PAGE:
Gilmore Approves Tough New Trash Law
By Craig Timberg
RICHMOND March 29óGov. James S. Gilmore III approved new restrictions on Virginia's garbage industry today, the constitutional deadline for signing or vetoing more than a thousand bills passed by the General Assembly last month.
The batch of bills signed today included a law that will allow consumers to choose their electric company, much as they now choose a long-distance telephone company. Gilmore also proposed amending a bill in order to give teachers bonuses of up to $5,000 if they raise the test scores of their students.
The General Assembly will return to Richmond for a one-day session on April 7 to consider that amendment and any other bill the governor vetoed or proposed amending.
Much of the 46-day regular session was spent deciding what to do with the state's billion-dollar surplus. Last week, Gilmore signed a bill to cut the state's food tax. And he grudgingly signed a bill approving $104 million in new road construction in Northern Virginia and another bill reimbursing $48,000 in legal costs to Michele Finn, whom Gilmore fought in court last fall over her decision to remove a feeding tube from her severely brain-damaged husband, Hugh.
More pleasing to Gilmore were the new laws on trash disposal, which will take effect July 1. They ban garbage barges, restrict the construction of landfills and cap the amount of garbage dumped in Virginia's seven giant "mega-fills" at last year's levels.
The Republican governor and a bipartisan coalition of lawmakers had pushed for the package as the best way to protect the state, which has become the nation's number two dumping ground, behind Pennsylvania.
"They're historic pieces of legislation," said Mark A. Miner, spokesman for Gilmore. "The governor made this a high priority during the session, and the outcome will affect all Virginians."
Gilmore began to crack down on the garbage industry in the months leading up to the session, and the issue emerged as among the most prominent of the session.
And after New York Mayor Rudolph W. Giuliani suggested Virginia had an obligation to take his city's trash, the governor made restricting it a focus of his State of the Commonwealth Address. Environmental groups also embraced the bills.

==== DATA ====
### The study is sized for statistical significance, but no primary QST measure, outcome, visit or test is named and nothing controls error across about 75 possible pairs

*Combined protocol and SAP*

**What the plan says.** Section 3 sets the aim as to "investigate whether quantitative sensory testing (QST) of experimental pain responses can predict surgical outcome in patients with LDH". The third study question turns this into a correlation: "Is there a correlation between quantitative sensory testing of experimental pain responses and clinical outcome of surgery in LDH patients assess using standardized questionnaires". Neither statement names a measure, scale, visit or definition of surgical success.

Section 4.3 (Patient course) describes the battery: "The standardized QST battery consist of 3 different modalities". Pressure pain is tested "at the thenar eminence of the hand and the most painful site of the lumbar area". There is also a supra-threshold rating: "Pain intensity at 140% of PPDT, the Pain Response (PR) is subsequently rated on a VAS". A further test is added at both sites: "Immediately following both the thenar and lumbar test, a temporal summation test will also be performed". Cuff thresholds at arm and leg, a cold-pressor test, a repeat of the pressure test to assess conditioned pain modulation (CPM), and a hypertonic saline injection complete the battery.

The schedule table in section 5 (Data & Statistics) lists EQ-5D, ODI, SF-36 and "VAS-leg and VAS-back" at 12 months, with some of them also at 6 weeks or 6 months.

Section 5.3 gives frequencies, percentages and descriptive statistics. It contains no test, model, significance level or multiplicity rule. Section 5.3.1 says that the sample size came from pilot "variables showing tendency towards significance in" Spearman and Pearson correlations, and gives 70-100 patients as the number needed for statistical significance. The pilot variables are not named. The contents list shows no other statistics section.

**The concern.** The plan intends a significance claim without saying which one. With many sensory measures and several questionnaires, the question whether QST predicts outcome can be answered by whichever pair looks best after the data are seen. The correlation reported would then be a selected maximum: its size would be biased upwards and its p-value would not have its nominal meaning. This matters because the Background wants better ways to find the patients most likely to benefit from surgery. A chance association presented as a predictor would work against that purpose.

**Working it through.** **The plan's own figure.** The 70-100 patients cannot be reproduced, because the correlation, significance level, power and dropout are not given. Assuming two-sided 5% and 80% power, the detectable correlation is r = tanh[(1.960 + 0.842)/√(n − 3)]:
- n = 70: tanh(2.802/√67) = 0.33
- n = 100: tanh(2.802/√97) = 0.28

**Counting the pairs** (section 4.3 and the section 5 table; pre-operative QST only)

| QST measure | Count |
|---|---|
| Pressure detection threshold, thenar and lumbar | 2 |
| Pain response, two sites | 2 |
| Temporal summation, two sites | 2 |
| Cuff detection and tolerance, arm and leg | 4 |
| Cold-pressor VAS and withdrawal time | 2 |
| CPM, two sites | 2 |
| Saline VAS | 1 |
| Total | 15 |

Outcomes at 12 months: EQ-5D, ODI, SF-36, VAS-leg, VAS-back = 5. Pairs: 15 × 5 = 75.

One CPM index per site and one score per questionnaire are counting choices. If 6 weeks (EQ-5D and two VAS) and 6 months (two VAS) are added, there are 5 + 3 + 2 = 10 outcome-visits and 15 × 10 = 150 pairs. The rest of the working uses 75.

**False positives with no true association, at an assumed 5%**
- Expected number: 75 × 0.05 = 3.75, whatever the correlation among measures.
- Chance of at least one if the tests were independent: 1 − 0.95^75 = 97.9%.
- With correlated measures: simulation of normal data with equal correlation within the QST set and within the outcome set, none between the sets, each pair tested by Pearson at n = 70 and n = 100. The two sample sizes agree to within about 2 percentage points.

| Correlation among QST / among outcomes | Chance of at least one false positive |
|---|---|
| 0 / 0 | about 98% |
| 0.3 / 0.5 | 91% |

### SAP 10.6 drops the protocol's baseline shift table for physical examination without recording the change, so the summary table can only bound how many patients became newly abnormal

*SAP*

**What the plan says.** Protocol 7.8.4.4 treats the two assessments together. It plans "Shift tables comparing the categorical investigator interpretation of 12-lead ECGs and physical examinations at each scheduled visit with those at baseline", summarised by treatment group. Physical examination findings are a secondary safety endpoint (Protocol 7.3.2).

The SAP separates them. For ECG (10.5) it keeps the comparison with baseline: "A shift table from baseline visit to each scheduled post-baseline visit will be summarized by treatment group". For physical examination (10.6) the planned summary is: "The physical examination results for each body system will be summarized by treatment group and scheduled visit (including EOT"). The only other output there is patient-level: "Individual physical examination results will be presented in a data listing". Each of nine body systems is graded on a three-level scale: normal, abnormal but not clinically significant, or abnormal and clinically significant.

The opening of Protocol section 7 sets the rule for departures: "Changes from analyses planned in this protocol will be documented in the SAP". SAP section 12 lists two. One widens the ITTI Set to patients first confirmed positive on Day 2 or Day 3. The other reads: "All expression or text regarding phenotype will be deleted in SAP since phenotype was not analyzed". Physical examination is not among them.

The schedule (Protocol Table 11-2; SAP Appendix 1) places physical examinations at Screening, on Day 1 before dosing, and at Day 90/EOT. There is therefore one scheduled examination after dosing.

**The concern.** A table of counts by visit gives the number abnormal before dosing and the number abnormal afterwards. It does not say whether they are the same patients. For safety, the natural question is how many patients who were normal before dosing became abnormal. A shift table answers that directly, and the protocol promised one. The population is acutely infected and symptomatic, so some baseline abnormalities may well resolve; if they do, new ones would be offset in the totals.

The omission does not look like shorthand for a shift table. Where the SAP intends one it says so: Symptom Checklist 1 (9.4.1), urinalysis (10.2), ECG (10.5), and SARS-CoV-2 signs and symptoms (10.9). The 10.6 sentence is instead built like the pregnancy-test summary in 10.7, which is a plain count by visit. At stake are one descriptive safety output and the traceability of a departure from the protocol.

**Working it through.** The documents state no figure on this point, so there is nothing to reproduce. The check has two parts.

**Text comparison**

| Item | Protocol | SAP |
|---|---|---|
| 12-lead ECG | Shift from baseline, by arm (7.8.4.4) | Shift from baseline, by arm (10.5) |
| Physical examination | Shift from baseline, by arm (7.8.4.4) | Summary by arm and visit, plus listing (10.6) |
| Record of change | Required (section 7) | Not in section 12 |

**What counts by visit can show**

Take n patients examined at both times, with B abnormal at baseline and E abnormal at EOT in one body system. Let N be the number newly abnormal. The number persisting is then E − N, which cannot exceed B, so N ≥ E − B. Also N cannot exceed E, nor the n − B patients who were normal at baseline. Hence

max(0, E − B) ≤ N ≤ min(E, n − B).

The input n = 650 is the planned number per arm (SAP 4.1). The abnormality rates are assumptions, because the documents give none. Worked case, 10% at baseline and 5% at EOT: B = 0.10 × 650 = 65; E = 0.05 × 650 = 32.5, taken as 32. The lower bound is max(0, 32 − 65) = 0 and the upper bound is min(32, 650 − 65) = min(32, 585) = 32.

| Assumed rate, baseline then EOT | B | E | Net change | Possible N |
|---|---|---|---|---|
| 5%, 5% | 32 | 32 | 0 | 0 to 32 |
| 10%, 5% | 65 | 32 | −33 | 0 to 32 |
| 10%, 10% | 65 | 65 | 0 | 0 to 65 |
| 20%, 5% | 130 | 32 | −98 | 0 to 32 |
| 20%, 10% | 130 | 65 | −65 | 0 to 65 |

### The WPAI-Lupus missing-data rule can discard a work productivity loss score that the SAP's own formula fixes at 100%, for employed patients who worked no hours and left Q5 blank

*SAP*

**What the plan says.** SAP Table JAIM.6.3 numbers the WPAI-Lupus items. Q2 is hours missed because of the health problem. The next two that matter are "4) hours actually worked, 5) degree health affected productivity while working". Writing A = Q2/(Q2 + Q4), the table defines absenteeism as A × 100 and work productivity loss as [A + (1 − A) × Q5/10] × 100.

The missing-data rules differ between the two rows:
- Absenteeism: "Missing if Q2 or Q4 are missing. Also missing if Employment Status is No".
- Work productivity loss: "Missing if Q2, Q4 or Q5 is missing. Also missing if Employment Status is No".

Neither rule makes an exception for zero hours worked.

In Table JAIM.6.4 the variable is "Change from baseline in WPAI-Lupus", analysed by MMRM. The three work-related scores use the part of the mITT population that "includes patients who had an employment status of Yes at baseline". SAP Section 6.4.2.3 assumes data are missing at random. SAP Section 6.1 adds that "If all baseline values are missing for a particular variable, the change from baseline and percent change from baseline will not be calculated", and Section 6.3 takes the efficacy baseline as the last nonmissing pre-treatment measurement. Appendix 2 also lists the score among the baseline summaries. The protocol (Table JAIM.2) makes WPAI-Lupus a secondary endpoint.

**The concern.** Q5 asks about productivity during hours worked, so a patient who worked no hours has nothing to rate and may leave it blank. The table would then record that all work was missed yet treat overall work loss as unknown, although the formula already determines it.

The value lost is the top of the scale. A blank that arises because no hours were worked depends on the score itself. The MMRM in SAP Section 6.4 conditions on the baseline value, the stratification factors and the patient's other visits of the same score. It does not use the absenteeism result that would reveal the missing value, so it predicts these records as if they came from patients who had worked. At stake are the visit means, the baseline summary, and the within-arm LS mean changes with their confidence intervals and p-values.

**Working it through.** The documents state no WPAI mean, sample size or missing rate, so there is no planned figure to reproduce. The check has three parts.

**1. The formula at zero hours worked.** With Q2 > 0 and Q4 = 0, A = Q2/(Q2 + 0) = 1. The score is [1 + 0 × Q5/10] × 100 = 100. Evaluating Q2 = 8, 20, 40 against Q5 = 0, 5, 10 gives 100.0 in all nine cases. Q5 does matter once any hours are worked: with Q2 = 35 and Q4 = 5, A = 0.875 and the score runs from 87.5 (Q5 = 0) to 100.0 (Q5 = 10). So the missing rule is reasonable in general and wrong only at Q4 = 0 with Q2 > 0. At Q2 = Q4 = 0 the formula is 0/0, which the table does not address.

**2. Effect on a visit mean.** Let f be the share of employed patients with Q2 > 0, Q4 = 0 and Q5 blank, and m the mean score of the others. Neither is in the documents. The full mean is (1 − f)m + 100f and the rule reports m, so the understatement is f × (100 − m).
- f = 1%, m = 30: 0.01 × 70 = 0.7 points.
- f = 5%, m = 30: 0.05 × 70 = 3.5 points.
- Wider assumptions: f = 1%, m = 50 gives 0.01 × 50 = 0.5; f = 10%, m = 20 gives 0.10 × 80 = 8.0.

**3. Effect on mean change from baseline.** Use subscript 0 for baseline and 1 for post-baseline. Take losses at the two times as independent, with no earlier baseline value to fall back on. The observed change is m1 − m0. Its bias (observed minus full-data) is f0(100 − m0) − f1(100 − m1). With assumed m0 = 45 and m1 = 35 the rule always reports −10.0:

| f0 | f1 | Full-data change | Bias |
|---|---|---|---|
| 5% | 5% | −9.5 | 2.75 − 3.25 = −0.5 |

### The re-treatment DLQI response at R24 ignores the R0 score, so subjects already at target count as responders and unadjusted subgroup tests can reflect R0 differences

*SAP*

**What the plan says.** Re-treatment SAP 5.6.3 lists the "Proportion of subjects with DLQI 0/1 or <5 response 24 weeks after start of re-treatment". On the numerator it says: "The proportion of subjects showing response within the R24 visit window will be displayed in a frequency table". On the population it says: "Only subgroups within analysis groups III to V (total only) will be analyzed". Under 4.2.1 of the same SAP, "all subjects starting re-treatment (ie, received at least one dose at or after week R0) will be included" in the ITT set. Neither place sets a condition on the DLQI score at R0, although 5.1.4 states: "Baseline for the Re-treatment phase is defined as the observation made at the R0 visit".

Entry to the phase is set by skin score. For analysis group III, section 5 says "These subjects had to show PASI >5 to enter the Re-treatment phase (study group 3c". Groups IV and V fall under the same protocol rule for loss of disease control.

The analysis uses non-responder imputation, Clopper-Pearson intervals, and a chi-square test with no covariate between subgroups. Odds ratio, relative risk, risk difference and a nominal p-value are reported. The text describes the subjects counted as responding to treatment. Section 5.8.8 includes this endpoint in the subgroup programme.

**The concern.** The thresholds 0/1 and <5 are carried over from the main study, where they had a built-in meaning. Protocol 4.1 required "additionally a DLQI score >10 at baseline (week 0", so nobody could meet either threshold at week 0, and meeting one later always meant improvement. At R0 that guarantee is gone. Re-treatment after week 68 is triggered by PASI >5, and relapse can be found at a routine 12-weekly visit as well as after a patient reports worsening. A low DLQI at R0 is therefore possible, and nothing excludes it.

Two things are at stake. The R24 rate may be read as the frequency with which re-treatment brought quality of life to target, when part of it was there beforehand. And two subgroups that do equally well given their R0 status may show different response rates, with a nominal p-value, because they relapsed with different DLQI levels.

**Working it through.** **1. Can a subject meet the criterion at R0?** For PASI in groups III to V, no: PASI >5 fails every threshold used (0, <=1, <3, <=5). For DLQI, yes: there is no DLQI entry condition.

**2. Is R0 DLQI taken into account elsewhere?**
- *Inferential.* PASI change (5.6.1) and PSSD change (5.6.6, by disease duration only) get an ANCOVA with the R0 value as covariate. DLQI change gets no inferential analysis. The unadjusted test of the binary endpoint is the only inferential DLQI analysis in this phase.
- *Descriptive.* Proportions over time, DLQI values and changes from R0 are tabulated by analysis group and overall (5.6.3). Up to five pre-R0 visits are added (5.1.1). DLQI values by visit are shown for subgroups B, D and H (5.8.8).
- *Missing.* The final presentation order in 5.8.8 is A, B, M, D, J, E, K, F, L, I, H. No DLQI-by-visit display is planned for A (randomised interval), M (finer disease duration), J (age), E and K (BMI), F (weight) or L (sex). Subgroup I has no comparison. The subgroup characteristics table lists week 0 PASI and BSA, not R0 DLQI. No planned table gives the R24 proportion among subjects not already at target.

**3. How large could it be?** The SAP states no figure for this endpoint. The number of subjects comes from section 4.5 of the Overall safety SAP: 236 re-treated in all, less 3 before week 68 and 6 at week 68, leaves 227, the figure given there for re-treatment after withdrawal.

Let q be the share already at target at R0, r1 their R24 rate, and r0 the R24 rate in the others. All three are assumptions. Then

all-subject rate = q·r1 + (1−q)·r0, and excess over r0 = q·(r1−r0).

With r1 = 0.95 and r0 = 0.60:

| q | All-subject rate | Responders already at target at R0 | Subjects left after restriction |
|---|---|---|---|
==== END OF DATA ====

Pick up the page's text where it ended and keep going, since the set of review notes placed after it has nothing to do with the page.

"Without the bills being signed and passed, Virginia was on the way to becoming the number one waste importer in the nation," said Jim Sharp, of Campaign Virginia, an environmental group.
The package's few opponents complained that banning garbage barges is unconstitutional because the federal government has sole authority over interstate commerce.
No garbage barges now travel on Virginia's rivers, but garbage barge traffic to two ports has led to complaints about bad smells and containers leaking foul liquids.
Deregulation of the electric industry got less attention than the garbage issue but was one of the most heavily lobbied during the session. Deregulation would allow competition to begin on a limited basis in 2002 and full competition in 2004. The law's supporters say competition will result in lower rates for consumers. But consumer advocates said it is as likely to increase rates, particularly in rural areas that now enjoy low electric bills.
Gilmore asked the legislature to reconsider a bill next year that would have stripped Fauquier County of its ability to review some large residential developments. Fauquier County Board of Supervisors Chairman Larry L. Weeks (R-Scott) praised the governor's action.
Other bills signed or amended:
Gilmore proposed an amendment requiring that teachers demonstrate mastery in preparing students for the Standards of Learning tests.
Gilmore proposed amending the bill on character education to have schools teach patriotism, respect for the flag, the Pledge of Allegiance, hard work, economic self-reliance, nondiscrimination and consequences for bad behavior.
Gilmore signed the "Patients' Bill of Rights," which adds protections to patients in managed care programs.
Staff writer Graeme Zielinski contributed to this report.
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